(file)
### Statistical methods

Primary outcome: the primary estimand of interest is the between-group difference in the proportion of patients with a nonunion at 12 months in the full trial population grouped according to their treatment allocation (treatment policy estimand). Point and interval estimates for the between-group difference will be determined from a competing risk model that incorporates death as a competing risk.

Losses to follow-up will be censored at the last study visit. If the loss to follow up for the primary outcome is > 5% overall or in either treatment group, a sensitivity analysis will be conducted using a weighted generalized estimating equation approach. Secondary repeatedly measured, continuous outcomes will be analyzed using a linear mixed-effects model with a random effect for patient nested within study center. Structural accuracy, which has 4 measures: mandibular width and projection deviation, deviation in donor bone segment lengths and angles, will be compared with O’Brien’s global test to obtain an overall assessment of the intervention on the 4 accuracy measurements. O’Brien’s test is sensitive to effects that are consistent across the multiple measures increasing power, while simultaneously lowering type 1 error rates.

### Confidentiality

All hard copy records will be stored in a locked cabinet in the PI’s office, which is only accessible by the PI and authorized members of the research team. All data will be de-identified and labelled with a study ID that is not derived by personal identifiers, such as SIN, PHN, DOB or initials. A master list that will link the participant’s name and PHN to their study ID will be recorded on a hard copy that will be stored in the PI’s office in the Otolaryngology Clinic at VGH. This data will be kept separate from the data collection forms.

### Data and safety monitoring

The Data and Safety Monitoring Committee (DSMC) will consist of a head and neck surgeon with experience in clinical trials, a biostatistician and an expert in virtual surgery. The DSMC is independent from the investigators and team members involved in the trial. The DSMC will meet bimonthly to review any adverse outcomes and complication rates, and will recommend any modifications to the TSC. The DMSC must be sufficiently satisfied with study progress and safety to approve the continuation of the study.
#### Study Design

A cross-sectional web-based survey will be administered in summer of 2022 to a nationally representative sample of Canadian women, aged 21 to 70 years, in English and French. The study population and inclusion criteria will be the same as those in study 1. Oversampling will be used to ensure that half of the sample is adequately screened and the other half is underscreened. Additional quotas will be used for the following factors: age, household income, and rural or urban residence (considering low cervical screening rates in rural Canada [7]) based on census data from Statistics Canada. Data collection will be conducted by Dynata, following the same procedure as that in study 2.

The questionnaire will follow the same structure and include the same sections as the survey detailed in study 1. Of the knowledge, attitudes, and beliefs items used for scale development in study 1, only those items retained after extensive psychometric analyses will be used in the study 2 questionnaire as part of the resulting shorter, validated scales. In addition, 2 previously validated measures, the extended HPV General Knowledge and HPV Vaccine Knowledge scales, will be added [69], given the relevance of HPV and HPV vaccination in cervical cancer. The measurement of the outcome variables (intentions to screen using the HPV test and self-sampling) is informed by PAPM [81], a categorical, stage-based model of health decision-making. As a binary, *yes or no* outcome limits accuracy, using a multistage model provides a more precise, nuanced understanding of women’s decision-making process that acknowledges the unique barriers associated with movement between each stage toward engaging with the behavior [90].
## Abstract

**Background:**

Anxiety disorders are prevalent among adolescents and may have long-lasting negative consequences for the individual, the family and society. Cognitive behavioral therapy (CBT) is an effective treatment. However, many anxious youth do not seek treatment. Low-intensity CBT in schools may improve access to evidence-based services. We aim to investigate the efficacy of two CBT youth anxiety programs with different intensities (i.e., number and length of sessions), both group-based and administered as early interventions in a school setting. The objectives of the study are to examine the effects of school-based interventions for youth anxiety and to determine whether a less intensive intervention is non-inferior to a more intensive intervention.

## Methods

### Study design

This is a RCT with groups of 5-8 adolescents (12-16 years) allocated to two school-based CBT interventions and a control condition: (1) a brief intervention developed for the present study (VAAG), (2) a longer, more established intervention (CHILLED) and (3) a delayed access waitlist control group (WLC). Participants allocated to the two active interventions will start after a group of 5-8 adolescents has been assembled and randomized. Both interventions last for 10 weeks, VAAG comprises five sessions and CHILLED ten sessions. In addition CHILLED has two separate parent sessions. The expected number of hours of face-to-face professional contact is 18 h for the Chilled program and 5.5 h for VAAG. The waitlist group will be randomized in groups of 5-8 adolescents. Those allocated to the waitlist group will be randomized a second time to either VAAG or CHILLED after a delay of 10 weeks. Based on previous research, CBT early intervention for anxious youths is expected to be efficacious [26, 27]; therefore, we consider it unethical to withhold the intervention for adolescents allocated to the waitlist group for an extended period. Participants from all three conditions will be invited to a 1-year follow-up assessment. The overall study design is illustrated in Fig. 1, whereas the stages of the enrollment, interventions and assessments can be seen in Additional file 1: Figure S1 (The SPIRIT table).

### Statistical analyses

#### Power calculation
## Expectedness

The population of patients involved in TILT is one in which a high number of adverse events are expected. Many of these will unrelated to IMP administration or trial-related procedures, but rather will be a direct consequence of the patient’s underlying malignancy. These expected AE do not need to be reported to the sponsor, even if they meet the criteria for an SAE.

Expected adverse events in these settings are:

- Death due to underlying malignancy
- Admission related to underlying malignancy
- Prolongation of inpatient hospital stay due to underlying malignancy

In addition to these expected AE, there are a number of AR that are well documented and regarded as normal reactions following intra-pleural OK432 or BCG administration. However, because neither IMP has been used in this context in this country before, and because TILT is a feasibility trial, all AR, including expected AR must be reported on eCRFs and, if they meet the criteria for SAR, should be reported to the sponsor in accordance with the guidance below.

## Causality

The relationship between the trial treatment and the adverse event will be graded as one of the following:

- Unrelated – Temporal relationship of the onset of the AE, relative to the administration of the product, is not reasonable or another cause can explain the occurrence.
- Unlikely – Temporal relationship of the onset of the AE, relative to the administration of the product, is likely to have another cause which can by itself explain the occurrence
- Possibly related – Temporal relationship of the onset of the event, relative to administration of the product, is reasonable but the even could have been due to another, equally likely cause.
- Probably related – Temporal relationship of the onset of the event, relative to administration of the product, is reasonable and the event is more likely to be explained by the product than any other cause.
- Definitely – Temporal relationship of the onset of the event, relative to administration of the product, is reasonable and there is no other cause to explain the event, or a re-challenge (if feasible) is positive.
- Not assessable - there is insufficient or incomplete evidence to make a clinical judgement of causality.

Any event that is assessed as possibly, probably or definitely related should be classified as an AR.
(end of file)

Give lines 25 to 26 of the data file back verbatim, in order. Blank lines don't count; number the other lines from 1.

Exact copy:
In addition to these expected AE, there are a number of AR that are well documented and regarded as normal reactions following intra-pleural OK432 or BCG administration. However, because neither IMP has been used in this context in this country before, and because TILT is a feasibility trial, all AR, including expected AR must be reported on eCRFs and, if they meet the criteria for SAR, should be reported to the sponsor in accordance with the guidance below.

## Causality